A year after dropping references to a cure from its mission statement, the nation’s largest autism advocacy group is charting a new course with a bold rewrite of its scientific priorities.

Autism Speaks released an updated three-year strategic plan for science this week that includes a two-pronged approach.

The organization is looking to further biological research aimed at developing personalized therapies. At the same time, the plan recognizes that people with autism need immediate solutions to address co-occurring conditions like epilepsy, sleep issues, gastrointestinal troubles and mental health concerns, as well as evidence-based programs to support the transition to adulthood and aging in general.

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“This plan renews our commitment to be an engine that drives cutting-edge science and paves the way for personalized care,” said Angela Geiger, president and chief executive officer at Autism Speaks. “These advances in research will help transform the landscape for people affected by autism, accelerating progress toward new and improved options that will enhance the quality of life now and in the future.”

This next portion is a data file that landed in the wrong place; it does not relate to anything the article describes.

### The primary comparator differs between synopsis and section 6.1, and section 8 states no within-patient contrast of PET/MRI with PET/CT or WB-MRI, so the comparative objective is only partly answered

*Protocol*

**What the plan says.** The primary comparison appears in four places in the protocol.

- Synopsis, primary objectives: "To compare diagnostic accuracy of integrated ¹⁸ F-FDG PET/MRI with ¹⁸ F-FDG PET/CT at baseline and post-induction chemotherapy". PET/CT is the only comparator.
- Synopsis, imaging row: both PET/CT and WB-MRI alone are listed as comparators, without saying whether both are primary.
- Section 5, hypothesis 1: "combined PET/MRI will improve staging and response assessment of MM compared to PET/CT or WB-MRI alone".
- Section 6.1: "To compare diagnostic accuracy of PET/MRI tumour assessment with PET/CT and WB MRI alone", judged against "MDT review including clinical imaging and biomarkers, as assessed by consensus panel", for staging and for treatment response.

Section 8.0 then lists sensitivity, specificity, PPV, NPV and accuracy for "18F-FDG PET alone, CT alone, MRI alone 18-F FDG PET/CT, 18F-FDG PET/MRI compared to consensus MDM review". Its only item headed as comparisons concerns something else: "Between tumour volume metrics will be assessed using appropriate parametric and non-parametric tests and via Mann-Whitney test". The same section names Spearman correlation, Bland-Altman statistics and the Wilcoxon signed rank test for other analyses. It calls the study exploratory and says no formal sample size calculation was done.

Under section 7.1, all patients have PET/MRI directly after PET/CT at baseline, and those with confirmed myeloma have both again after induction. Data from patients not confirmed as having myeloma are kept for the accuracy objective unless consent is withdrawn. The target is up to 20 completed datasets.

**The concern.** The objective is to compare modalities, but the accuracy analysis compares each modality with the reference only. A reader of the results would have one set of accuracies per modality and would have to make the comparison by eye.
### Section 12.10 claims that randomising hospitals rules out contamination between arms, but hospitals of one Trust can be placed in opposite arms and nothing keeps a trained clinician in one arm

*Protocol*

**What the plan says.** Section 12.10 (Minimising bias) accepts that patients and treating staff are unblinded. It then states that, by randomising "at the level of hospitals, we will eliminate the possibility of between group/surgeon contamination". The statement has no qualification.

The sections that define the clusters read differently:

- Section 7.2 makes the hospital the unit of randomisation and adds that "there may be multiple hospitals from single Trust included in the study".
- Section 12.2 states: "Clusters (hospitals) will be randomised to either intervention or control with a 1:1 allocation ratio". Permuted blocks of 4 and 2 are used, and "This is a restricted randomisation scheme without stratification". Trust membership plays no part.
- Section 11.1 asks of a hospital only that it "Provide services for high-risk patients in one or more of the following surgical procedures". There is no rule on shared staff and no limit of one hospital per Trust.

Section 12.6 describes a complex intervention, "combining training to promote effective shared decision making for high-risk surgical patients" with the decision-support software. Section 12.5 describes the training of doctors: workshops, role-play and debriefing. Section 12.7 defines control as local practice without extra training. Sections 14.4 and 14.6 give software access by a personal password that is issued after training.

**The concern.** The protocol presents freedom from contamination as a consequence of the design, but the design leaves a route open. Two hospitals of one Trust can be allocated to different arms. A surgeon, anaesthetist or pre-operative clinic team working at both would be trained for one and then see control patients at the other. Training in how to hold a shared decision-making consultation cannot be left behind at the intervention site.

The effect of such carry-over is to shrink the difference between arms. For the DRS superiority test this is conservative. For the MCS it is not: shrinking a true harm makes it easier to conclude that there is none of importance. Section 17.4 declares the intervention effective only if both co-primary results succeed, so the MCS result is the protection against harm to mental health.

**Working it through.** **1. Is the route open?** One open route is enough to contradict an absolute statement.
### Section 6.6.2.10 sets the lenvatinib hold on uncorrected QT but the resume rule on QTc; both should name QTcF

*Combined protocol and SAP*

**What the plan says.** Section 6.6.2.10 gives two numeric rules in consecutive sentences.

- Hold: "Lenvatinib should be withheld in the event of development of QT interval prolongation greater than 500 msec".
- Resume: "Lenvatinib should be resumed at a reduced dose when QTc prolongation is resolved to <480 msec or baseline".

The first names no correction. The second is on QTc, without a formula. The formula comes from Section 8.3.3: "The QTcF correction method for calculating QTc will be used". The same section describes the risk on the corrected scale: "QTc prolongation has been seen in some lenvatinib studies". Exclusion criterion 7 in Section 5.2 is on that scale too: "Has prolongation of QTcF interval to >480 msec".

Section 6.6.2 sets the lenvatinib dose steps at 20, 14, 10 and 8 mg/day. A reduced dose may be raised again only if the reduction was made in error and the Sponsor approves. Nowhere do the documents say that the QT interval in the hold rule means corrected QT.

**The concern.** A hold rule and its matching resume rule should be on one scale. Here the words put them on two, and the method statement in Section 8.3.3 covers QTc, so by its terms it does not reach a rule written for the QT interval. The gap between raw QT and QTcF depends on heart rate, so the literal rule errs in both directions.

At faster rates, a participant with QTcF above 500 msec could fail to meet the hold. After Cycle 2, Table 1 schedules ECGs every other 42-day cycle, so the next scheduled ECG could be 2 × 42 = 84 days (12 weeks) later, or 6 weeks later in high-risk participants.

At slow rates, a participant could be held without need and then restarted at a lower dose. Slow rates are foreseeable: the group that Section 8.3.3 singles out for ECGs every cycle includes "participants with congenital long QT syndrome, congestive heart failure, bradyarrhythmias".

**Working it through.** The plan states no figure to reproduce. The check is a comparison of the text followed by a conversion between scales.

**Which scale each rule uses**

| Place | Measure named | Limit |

The release of the revamped agenda is the culmination of over four months of work to better align the nonprofit’s science plan with the new mission statement the organization adopted last year. Both of the updates do away with words like “struggle,” “hardship” and “crisis” as well as any reference to curing autism.

As part of the process, Autism Speaks solicited feedback from families, researchers and other stakeholders in the community earlier this year, ultimately garnering input from more than 6,000 people.

How Autism Speaks chooses to allocate its science budget is meaningful. The group distributed $12.6 million in grants in 2014, trailing only the U.S. government and the Simons Foundation in spending on autism research, according to a federal report.

Notably, at 12 pages long, the new plan is much more concise than the 74-page document it replaces.

Going forward, the nonprofit said that its science agenda will continue to evolve.

“The plan released today is a living document,” said Thomas Frazier, Autism Speaks’ chief science officer. “We will continue to review progress and incorporate feedback in the coming years.”